Tanweer Alam, Baha Rababah (2019) Convergence of MANET in Communication among Smart Devices in IoT International Journal of Wireless and Microwave Technologies (IJWMT) 9:

Tanweer Alam (2019) 5G-Enabled Tactile Internet for Smart Cities: Vision, Recent Developments, and Challenges JURNAL INFORMATIKA 13:   1-10.

Tanweer Alam (2019) A Middleware Framework between Mobility and IoT Using IEEE 802.15.4e Sensor Networks Jurnal Online Informatika 4:

Tanweer Alam (2019) Blockchain and its Role in the Internet of Things (IoT) nternational Journal of Scientific Research in Computer Science, Engineering and Information Technology 5:

Tanweer Alam (2019) IoT-Fog: A Communication Framework using Blockchain in the Internet of Things International Journal of Recent Technology and Engineering 7:  2018

Tanweer Alam (2018) A Reliable Framework for Communication in Internet of Smart Devices using IEEE 802.15.4 ARPN Journal of Engineering and Applied Sciences 13:

Tanweer Alam (2018) A Reliable Communication Framework and its Use in Internet of Things (IoT) International Journal of Scientific Research in Computer Science, Engineering and Information Technology 3:

Tanweer Alam, Mohamed Benaida (2018) The Role of Cloud-MANET Framework in the Internet of Things (IoT) International Journal of Online and Biomedical Engineering 14:

Tanweer Alam, Mohamed Benaida (2018) CICS: Cloud–Internet Communication Security Framework for the Internet of Smart Devices International Journal of Interactive Mobile Technologies (iJIM) 12:   74-84. 2017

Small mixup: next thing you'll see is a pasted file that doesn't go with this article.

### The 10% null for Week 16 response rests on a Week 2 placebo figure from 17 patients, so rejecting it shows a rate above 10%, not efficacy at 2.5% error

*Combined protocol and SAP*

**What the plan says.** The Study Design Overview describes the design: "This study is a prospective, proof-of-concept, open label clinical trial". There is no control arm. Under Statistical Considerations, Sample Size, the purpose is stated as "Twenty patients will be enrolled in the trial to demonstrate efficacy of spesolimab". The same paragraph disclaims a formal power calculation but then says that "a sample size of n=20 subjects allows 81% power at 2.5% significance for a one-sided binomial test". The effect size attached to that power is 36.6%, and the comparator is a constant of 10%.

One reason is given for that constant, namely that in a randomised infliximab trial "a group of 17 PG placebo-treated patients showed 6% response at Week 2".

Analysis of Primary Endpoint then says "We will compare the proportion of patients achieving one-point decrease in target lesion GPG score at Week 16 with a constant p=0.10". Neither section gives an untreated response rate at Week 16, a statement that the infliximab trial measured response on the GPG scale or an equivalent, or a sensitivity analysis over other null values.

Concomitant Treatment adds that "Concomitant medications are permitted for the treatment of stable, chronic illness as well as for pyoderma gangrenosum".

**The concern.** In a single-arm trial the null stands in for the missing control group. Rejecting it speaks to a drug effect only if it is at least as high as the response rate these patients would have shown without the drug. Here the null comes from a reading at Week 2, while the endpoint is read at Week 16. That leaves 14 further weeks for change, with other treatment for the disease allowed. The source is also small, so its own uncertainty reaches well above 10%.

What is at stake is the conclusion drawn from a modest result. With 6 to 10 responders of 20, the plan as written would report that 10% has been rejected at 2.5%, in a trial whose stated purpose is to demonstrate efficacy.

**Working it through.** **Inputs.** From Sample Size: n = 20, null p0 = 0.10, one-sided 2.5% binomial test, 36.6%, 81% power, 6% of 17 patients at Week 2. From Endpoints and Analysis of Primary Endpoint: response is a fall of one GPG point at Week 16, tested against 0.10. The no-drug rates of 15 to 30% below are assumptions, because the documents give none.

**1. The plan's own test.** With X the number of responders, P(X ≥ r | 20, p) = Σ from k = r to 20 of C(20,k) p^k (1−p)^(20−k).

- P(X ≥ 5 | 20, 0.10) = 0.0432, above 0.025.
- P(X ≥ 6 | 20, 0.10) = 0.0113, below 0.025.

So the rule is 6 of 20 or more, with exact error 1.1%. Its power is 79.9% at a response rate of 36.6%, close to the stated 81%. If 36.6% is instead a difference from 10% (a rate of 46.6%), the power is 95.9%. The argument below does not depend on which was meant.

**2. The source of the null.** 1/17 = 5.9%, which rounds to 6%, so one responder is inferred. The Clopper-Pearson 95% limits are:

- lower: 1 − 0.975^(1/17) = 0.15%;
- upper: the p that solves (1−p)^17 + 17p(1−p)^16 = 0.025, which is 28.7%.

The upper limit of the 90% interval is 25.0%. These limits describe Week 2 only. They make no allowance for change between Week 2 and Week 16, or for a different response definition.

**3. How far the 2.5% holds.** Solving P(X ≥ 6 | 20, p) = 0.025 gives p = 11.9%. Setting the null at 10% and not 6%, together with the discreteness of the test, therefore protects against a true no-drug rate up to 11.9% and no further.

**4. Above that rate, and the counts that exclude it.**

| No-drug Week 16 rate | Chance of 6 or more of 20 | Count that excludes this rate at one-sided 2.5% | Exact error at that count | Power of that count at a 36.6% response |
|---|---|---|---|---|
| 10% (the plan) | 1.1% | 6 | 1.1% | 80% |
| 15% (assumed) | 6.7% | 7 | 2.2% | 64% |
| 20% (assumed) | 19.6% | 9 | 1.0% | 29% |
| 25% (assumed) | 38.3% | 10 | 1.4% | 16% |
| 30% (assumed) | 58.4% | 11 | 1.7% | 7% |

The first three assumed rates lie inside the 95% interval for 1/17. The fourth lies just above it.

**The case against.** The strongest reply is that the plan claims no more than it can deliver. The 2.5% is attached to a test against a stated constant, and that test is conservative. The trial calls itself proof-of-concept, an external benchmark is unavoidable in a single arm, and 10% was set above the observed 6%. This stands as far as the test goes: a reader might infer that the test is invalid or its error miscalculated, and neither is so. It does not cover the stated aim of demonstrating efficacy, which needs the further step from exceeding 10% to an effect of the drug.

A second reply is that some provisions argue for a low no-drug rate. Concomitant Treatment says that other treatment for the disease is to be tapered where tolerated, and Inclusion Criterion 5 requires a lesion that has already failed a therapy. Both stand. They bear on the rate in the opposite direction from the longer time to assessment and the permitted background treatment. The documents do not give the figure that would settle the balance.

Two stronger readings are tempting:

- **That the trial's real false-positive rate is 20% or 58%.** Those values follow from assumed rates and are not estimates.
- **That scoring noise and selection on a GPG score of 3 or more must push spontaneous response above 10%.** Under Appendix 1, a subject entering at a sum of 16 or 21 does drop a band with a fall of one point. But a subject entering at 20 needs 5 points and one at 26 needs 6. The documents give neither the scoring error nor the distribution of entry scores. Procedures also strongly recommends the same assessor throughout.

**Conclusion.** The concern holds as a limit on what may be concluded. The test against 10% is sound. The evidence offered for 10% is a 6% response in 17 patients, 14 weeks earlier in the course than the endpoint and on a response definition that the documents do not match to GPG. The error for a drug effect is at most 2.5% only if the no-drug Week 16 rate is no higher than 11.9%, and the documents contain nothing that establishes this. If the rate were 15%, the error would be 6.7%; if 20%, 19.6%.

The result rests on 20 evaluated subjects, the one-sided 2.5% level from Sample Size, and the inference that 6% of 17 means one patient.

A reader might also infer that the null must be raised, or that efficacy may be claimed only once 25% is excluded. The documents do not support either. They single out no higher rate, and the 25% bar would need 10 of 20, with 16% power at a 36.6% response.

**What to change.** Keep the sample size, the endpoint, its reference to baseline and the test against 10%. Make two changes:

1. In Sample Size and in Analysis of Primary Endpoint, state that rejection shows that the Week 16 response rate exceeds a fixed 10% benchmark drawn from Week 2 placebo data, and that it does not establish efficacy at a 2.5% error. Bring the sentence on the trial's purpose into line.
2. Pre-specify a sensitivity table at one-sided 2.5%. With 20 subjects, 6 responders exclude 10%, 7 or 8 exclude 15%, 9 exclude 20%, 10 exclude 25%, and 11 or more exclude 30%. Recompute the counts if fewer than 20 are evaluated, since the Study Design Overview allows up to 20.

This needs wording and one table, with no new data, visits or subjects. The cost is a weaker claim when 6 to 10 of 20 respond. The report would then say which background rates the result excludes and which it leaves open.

Tanweer Alam (2017) Middleware Implementation in Cloud-MANET Mobility Model for Internet of Smart Devices International Journal of Computer Science and Information Security 17:   86-94.

Tanweer Alam (2017) Fuzzy Control Based Mobility Framework for Evaluating Mobility Models in MANET of Smart Devices ARPN Journal of Engineering and Applied Sciences 12:

Alam, Tanweer, and Mohamed Benaida. "Blockchain, Fog and IoT Integrated Framework: Review, Architecture and Evaluation.", Technology Reports of Kansai University 62, no. 2 (2020).

Sharma, Abhilash, Tanweer Alam, and Dimpi Srivastava. "Ad hoc network architecture based on mobile Ipv6 development." Advances in Computer Vision and Information Technology 224 (2008).

Alam, Tanweer. "Blockchain-based Big Data Analytics Approach for Smart Cities." Authorea Preprints (2020).

Alam, Tanweer, and B. K. Sharma. "A new optimistic mobility model for mobile ad hoc Networks." International Journal of Computer Applications 8, no. 3 (2010): 1-4.

Alam, Tanweer, Parveen Kumar, and Prabhakar Singh. "Searching mobile nodes using modified column mobility model." International Journal of Computer Science and Mobile Computing 3, no. 1 (2014): 513-518.

Alam, Tanweer, and Mohamed Benaida. "Blockchain and Internet of Things in Higher Education", Universal Journal of Educational Research 8(5): 2164-2174, 2020. DOI: 10.13189/ujer.2020.080556

Alam, Tanweer, and Moath Erqsous. "The Real-Time Alert System for Prayers at Smart Masjid." Scientific Journal of Informatics 7, no. 2 (2020): 166-172.

Singh, Parbhakar, Parveen Kumar, and Tanweer Alam. "Generating different mobility scenarios in ad hoc networks." International Journal of Electronics Communication and Computer Technology 4, no. 2 (2014): 582-591.

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By Sachin Kotasthane

In his book, 21 Lessons for the 21st Century, the historian Yuval Noah Harari highlights the complex challenges mankind will face on account of technological challenges intertwined with issues such as nationalism, religion, culture, and calamities. In the current industrial world hit by a worldwide pandemic, we see this complexity translate in technology, systems, organizations, and at the workplace.